But Enough About Me: Why We Read Other People's Livesby Nancy K. Miller
In her latest work of personal criticism, Nancy K. Miller tells the story of how a girl who grew up in the 1950s and got lost in the 1960s became a feminist critic in the 1970s. As in her previous books, Miller interweaves pieces of her autobiography with the memoirs of contemporaries in order to explore the unexpected ways that the stories of other people's lives… See more details below
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In her latest work of personal criticism, Nancy K. Miller tells the story of how a girl who grew up in the 1950s and got lost in the 1960s became a feminist critic in the 1970s. As in her previous books, Miller interweaves pieces of her autobiography with the memoirs of contemporaries in order to explore the unexpected ways that the stories of other people's lives give meaning to our own. The evolution she chronicles was lived by a generation of literary girls who came of age in the midst of profound social change and, buoyed by the energy of second-wave feminism, became writers, academics, and activists. Miller's recollections form one woman's installment in a collective memoir that is still unfolding, an intimate page of a group portrait in process.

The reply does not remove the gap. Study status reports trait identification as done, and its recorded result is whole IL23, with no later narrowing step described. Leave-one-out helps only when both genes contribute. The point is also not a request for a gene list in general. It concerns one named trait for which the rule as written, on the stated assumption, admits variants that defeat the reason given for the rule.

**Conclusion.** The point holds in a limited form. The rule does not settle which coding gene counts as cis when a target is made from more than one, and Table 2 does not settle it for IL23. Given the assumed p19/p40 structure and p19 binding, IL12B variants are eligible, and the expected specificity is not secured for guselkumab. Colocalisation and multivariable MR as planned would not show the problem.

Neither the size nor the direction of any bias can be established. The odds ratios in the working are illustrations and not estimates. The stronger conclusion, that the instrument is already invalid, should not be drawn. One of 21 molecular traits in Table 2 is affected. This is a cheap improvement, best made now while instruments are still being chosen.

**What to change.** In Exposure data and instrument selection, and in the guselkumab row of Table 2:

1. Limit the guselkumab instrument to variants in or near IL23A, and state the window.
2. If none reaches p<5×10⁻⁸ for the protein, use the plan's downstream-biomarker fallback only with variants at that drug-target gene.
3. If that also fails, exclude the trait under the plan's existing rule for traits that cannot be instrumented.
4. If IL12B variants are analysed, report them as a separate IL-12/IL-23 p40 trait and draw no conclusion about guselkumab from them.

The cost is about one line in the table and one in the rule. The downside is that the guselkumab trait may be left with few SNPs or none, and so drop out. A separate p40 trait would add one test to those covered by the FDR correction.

Miller's book seems more than its sum, larger than its slim weight in the hand... fascinating... poignant... looms large.
Nancy K. Miller's new book is an elegant and witty meditation of self-knowledge, particularly for women. It should be read by all of us who are struggling, in these strange, loudly postfeminist times, to make sense of our stories as they have been interpolated by post-World War II America.
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In her poignant, mesmerizing new book, Nancy Miller presents the definitive defense of memoir, that much-maligned genre: autobiography, she proves, is not a solipsistic act, but a communal, relational practice. Her clear prose, brimming with ironies, gives unadulterated pleasure; blending narrative and analysis it sets a stylish new standard for innovative critical writing.
Miller's strikingly original voice surprises and delights readers with insights into the paradox of memoir--that the stories we tell about ourselves intimately connect us to other people.
But Enough About Me is doubly graced: being both a brilliant comic memoir about coming of age in the 1950s and 1960s and a passionate defense of the autobiographer's art. Nancy K. Miller has been writing extraordinary books for some time now, but for eloquence, daring, and sheer moral sentience her new book comes as close to perfection as anything she has done. She is profound on the subject of what 'life-writing' means for women--she thinks it, paradoxically, our best rebuke to narcissism and self-absorption--then proves it by way of a personal narrative in which wit, truthfulness, and a deep respect for the lives of others combine in an equal and inspiriting measure.
With a touch as light as it is deft, her memoir connects the dots that are some of this century's 'collective turning points,' just by telling where she was, what she was reading and wearing. I can't remember when I last read a work of non-fiction that gave me so much pleasure from beginning to end.
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